Thesis

Tendencies of a large Midwestern civilian review board: does race matter?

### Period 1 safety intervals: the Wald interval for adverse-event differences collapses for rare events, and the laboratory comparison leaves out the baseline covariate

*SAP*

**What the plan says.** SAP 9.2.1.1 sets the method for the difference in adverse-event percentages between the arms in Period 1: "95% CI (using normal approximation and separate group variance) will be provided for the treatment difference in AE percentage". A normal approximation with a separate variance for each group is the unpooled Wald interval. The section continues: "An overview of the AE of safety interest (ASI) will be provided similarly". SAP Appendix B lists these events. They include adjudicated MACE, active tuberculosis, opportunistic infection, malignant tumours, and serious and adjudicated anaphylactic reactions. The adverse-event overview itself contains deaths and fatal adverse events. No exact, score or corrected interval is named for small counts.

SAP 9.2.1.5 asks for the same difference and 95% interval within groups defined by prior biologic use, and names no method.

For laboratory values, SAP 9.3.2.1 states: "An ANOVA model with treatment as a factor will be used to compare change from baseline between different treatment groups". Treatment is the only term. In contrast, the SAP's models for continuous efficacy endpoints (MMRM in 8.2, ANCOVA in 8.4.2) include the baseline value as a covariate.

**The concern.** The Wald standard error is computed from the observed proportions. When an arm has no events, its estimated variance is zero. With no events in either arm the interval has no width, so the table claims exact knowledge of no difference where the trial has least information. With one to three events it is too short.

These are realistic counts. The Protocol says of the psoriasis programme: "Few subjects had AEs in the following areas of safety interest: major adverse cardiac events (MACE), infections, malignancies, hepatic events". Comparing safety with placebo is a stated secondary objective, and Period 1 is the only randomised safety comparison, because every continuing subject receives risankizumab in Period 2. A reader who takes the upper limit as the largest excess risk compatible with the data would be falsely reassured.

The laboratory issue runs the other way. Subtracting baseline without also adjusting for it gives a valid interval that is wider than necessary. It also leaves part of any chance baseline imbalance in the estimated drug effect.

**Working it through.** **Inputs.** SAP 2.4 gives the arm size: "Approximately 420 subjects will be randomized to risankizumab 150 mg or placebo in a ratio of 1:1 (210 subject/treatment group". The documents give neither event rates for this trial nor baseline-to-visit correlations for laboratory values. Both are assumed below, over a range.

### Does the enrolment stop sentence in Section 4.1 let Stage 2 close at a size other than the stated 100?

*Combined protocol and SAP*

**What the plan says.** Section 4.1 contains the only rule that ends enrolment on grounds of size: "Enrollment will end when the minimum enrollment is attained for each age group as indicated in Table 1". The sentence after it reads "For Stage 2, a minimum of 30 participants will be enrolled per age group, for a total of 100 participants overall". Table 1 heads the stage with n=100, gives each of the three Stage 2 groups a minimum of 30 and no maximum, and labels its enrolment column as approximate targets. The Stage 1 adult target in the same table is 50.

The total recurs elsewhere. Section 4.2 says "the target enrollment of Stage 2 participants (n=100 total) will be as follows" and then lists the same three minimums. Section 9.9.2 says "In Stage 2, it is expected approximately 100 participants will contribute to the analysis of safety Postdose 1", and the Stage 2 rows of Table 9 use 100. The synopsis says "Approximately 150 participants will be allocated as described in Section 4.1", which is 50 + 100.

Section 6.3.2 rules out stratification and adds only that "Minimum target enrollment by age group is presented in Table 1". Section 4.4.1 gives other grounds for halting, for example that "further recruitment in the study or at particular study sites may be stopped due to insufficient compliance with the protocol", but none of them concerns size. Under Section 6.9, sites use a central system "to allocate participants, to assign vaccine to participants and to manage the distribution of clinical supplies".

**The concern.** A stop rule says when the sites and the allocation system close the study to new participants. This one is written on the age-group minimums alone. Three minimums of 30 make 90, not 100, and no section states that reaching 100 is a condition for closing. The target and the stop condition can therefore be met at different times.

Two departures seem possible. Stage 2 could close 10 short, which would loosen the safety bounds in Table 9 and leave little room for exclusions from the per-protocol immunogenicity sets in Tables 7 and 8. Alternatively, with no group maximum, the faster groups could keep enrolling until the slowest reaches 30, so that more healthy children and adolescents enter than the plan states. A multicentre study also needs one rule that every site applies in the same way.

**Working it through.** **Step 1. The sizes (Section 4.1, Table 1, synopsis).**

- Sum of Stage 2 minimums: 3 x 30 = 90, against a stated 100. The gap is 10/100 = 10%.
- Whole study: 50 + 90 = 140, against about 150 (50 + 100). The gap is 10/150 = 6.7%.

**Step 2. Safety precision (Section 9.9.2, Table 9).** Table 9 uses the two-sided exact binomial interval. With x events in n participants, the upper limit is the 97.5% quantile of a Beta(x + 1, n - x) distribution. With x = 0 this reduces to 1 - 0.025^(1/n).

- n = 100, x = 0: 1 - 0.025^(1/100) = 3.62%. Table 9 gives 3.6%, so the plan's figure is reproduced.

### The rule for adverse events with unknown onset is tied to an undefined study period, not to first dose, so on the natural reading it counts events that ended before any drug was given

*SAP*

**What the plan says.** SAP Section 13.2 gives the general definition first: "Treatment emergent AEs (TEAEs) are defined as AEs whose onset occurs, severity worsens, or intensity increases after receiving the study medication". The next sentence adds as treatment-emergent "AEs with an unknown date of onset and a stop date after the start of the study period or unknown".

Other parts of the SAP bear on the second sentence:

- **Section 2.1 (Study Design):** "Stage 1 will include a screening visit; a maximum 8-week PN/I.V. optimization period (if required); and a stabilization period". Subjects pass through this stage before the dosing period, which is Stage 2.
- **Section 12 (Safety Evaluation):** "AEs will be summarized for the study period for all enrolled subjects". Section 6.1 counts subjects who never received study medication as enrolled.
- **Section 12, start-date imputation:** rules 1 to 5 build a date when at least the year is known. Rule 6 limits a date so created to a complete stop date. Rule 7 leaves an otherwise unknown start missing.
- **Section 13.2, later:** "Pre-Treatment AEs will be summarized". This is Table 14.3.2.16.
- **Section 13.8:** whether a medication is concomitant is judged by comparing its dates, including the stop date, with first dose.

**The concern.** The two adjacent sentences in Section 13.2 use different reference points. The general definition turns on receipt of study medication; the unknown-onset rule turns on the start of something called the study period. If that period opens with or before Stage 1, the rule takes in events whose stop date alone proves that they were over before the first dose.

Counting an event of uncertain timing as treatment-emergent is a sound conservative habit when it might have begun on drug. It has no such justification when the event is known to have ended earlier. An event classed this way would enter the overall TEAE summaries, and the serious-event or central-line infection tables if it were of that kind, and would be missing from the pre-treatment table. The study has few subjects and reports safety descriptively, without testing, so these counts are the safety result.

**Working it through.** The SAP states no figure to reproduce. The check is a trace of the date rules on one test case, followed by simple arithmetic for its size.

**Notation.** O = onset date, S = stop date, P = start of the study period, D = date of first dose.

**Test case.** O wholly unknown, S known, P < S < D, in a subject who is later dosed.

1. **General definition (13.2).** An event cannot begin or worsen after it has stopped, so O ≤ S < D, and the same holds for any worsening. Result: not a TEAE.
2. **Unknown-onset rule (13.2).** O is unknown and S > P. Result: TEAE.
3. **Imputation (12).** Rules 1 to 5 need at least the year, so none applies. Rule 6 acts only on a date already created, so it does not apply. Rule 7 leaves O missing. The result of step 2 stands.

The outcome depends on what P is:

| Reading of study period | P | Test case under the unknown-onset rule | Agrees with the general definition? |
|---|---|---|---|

Civilian review boards can benefit not only an individual complainant, but also the surrounding community at large and law enforcement agencies across the country. The diminutive amount of existing research conducted on civilian review boards has focused primarily on the reason for their existence but not the tendencies that the data from these oversight boards reflect. This present study was designed to fill the gaps in the lack of research existing on the tendencies of civilian review boards and further, if race plays a vital factor in the complaint process. Specifically, this study examined complaints against Chicago police officers as logged by the Civilian Office of Police Accountability (COPA) in Chicago. In sum, this thesis examined whether complaints in general had a racial foundation and more specifically, whether excessive force complaints against African American and White officers statistically differed. The study found that of the 2,577 disposed complaints used in this study, race did play a role in the complaints made against officers and complaints made about excessive force. Although the results did reflect a relationship between race of complainant by race of officer, it only accounted for 8.6% of the variance of the race of the officers involved in the complaints. It should be noted however that there are other factors besides race which need to be considered and were not thoroughly tested in this study. Research on the tendencies of civilian review boards may give complaining civilians an improved understanding of a civilian review board’s proceedings but more study needs to be done as to any racial disparities regarding complaints.

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